For the next few days, things continued much the same. Until the day the Empire sentry came into the kitchen, and shocked us with the news. We were to make a meal for the Returners, those who dared to stand up against the Emperor. Our orders were quite simple: "Prepare a feast for the evening Meal." Would you not be shocked?
Miss Angela stood from her chair, and tapped the floor with her cane. "We must follow the Emperor's orders... He knows best, he does. He is expecting... our finest." And when met her eyes with mine, I shivered... I knew what she meant me to do.
That afternoon, the kitchen overflowed with dishes... the pheasants had been killed, cleaned and prepared in the tangy, spicy sauce so unique to South Figaro. The juiciest, most succulent roastbeasts had been selected and broiled using the traditional Doma recipe, which calls for twenty-seven different spices and oils. The finest and strongest black chocolate, shipped straight from Jidoor the day before, had been melted to prepare the frothy, hot drink served between meals to wish for long life and happiness, a tradition stemming from Vector's colonial past. But I was not there to marvel over the smells and the tastes, or to gasp at the exquisite perfection of the brilliant tablecloths or the shimmering silverware brought out for the banquet tables. I was in the mountains.
All that day, I slaved over my gift. I ran out to bring the ice, the very last pieces that had braved throughout the spring, proving themselves worthy of the Empire. I followed the recipe to the letter, not daring to think myself so great as to improve upon it: not one grain too much of sugar, not one sliver less of milk. And in the end, there it was my gift, so white and pure that I almost fainted at the sight of it. Had something gone wrong? But then Miss Angela tasted, and gave a strong firm nod. This time I did not smile, but my heart sang a song of joy and happiness.
How can I explain what happened next? You must think of a bridge or a house collapsing before your very eyes. For that is what happened in my mind's eyes. The banquet started, and I helped the other carry each gift with grandeur and festivity. Miss Angela said we must show our glee in working fot the Empire to show who dared stain its lands." Our leader is one of kindness... show them that." And with these words in my mind, I carried the first gift into the room: roasted leaves, fresh from the Imperial garden, stuffed with pork and wild rice.
How sad, how sad... but I remember. The banquet table had been perfectly set, each gift beaming with a light of its own. And there were the guests, oh, they kept on talking, and The Emperor, so serious and correct, listening with attention. It was then that I noticed a girl... and I knew she was the witch. The dreaded witch of Vector, who had slain our innocent brothers. I almost gasped at her sight, for she seemed to follow me with her eyes... as though the words and thoughts of our leader were very far away, and we were alone in the room... And for a moment, I felt the same, as though we were both in a mountaintop, the mist flowing all over us, and we were at the center, speaking to each other, laughing and sharing gossip and sweets as sisters and friends.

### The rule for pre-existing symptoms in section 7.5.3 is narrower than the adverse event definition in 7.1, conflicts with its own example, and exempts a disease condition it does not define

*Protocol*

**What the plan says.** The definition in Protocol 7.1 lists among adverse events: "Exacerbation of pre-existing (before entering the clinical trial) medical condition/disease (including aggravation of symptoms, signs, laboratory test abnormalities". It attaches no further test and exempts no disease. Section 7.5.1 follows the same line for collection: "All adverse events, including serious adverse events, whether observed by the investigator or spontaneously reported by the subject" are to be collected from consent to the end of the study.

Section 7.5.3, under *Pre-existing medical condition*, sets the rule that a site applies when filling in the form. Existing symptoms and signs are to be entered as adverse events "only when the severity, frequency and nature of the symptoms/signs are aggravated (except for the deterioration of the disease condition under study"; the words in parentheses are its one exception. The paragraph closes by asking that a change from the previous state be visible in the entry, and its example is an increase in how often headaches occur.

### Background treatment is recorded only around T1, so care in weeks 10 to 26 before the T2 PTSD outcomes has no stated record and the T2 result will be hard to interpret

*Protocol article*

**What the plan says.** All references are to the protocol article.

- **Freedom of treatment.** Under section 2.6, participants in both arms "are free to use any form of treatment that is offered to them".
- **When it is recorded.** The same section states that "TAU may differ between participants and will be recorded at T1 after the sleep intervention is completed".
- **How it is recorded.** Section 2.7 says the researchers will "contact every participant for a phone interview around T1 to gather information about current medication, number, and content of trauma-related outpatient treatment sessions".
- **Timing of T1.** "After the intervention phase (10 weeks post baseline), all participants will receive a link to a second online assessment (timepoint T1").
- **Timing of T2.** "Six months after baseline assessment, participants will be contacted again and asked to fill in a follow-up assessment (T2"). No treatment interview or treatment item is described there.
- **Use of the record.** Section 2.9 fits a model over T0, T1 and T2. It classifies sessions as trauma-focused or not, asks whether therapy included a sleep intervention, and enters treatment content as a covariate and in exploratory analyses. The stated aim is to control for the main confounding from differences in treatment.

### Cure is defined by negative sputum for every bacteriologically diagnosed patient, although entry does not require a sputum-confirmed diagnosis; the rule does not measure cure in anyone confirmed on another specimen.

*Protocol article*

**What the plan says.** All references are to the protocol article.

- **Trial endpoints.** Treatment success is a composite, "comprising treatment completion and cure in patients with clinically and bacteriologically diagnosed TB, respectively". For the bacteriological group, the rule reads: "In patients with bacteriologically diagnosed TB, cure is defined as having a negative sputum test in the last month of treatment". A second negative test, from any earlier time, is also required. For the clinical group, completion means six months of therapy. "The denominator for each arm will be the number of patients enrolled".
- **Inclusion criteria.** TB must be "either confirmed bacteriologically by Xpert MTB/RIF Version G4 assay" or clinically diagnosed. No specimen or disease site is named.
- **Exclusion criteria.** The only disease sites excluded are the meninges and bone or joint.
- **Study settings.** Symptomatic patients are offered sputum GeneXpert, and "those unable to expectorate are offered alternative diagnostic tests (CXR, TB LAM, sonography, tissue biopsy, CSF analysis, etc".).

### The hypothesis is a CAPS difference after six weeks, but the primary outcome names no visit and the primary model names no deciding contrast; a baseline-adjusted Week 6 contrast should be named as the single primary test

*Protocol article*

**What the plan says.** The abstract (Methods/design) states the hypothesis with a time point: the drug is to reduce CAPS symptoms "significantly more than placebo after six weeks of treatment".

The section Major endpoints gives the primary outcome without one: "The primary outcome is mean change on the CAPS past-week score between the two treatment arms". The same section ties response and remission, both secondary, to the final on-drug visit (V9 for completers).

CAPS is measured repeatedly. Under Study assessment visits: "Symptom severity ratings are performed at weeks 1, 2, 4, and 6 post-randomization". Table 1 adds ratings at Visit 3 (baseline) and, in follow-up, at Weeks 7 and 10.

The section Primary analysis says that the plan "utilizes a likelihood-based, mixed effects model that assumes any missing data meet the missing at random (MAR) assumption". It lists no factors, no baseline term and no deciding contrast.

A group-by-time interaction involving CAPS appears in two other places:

"Emperor... you must forgive me..." she said, with a voice so delicate and fine I feared her vocal chords would snap."
"Ah, yes?" was his reply, his hand caught in midair. He was not the only one surprised, the rest of the guests seemed to hold their breaths. "The food, it is truly exquisite. I wish to thank your... staff. I had never tasted anything so fine in my life, and I do declare I shall never have another meal without thinking of this first. Cheers!" And then she raised her cup, and looked at me square in the eye. I blushed. Who did this girl think she was, interrupting our Emperor? And yet I felt... proud. Such an extraordinary, overpowering feeling...
I flew to the kitchen, and tried to concentrate, for Miss Angela was watching me as fiercely as ever. And with a smile in my face, I picked the last silver tray, the gifts that were meant for the guests. I entered the banquet hall, and under the clear crystal light from the moon streaming through the windows, and the hundreds of candles flashing in the walls I stumbled... and my gift was strewn all over the floor, so much work gone to waste.
"Stupid girl" was all I heard Miss Angela say as she came to the room in a hurry and dragged me outside. And then, I do not remember. We scurried over hallways, over floors, and we came into... the dungeon? Ah, ah, Miss Angela, I was not ever mistaken. You were smart, but then again, so I was.
You beat me to death, for I saw the truth under the light. My gift that had been crystal clear, so perfect was no longer winter snow lighted by the moon. You tainted it for the "the witch"... I hate you, I despise you! Never again will I work for the Empire, I am leaving! You wretched...
* * *
I open my eyes and I see the lights streaming by. I know where I am. My question is answered. I know where this road takes me. I see through my hands, and I laugh and I smile. The passenger to my right smiles as well. Ah, yes, you might not think so, but the dead have reasons to smile. Ah yes, they do.